Scorpions of Nigramoep
By Ian Engelbrecht, research associate, University of Pretoria
I was very fortunate to be able to stay at this wonderful guest farm for several months as a getaway from the big city during the lockdown period of 2020/2021. Nigramoep is located on a geological transition zone between the quartzites and other sedimentary rocks of the Nama Group and the more typical Namaqualand granites of the Spektakel Suite. The white quartzites visible behind the main guest centre mark the contact zone between these two formations. This makes for an incredible diversity of habitats on this farm, and while most visitors are not particularly excited about seeing scorpions, it is scorpion heaven!
The very first specimen I located was an incredibly rare species of thicktail scorpion, Parabuthus calvus. This species is widespread in Namaqualand but is only very seldom seen. It is distinctive in being very smooth and polished in appearance, in comparison to other thick tailed scorpions which are rough and granular. It also has incredibly long, slender fingers of the pincers. The reasons for these unique adaptations are as yet unknown. I was fortunate to have seen several specimens by the end of my stay, indicating a healthy population on the farm.
Common species are Cape Thicktail (Parabuthus capensis), Common Lesser-thicktail (Uroplectes carinatus), Namaqua Burrower (Opistophthalmus pallipes), and Rough-fronted Burrower (Opistophthalmus granifrons). Less commonly seen are Peringuey’s Burrower (Opistophthalmus peringueyi), the Namaqua Rock Scorpion (Hadogenes phyllodes), and the Rough Thicktail (Parabuthus granulatus), which is probably a blessing given that it is the most potently venomous scorpion in Southern Africa. A special highlight of the visit was finding a series of unusual looking specimens which appear to be related to Opistophthalmus granicauda, and may represent a new species!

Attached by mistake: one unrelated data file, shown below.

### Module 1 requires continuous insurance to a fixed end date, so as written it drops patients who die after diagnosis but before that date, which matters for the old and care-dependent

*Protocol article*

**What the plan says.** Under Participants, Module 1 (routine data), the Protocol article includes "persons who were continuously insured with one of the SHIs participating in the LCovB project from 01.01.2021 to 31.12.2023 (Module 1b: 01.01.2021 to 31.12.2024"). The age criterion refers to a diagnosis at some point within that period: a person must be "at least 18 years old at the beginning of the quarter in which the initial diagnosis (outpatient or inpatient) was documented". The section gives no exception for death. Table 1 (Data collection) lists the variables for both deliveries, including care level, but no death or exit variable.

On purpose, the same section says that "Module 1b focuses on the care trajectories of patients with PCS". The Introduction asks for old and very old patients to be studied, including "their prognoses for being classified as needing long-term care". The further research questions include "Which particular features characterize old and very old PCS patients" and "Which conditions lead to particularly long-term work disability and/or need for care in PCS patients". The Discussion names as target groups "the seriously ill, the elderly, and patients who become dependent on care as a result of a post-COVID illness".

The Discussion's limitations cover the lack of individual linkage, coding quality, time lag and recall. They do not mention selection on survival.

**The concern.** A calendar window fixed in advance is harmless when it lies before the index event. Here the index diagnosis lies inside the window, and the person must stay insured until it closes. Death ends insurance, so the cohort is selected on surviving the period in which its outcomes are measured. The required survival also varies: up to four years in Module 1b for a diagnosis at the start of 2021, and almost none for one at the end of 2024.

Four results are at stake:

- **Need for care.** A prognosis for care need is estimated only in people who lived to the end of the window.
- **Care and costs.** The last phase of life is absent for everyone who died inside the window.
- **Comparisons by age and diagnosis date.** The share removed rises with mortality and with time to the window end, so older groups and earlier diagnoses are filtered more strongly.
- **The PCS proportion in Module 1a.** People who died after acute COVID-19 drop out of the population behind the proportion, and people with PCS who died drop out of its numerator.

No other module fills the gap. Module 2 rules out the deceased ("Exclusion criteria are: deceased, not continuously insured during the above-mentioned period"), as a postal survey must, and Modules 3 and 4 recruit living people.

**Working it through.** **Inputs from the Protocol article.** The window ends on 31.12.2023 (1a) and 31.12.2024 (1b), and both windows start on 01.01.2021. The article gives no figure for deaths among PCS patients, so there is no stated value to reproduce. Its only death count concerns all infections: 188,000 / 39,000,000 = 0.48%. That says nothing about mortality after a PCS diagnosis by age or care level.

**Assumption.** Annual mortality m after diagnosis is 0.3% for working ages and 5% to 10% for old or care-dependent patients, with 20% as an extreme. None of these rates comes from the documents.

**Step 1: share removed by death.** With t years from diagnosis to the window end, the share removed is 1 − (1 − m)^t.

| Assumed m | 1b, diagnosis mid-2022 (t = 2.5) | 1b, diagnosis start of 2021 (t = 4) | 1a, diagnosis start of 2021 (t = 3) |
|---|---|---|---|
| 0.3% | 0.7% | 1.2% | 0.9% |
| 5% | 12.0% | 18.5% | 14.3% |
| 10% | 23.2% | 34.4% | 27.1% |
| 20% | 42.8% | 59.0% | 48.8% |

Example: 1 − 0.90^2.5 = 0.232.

For any visitor to Namaqualand and the Northern Cape, a few simple precautions can minimize the chances of a nasty encounter with a scorpion. Make sure that you wear good closed shoes if walking around outdoors in the evening or at night on warm summer nights, and if camping out in the open check your sleeping bag before you climb in for the night. Shake out your hiking boots in the morning before putting them on as a boot provides a nice dark hiding hole for all sorts of nocturnal creatures.
Nigramoep is an ideal location for seeing scorpions in the wild and taking some time to face those feelings of arachnophobia. Towards the end of my stay I got to take the lovely ladies of the Hartpad Sirkelroete Tour out for a scorpion walk with UV lights. Scorpions glow bright purple under UV light in the dark, making nocturnal scorpion hunting quite an exciting adventure. An accommodating burrowing scorpion allowed me to lure it out of its burrow and use it as a model for a short talk about scorpion anatomy and behaviour. The ladies loved it! UV lights are on sale at the little farm shop.
Opistophthalmus cf. granicauda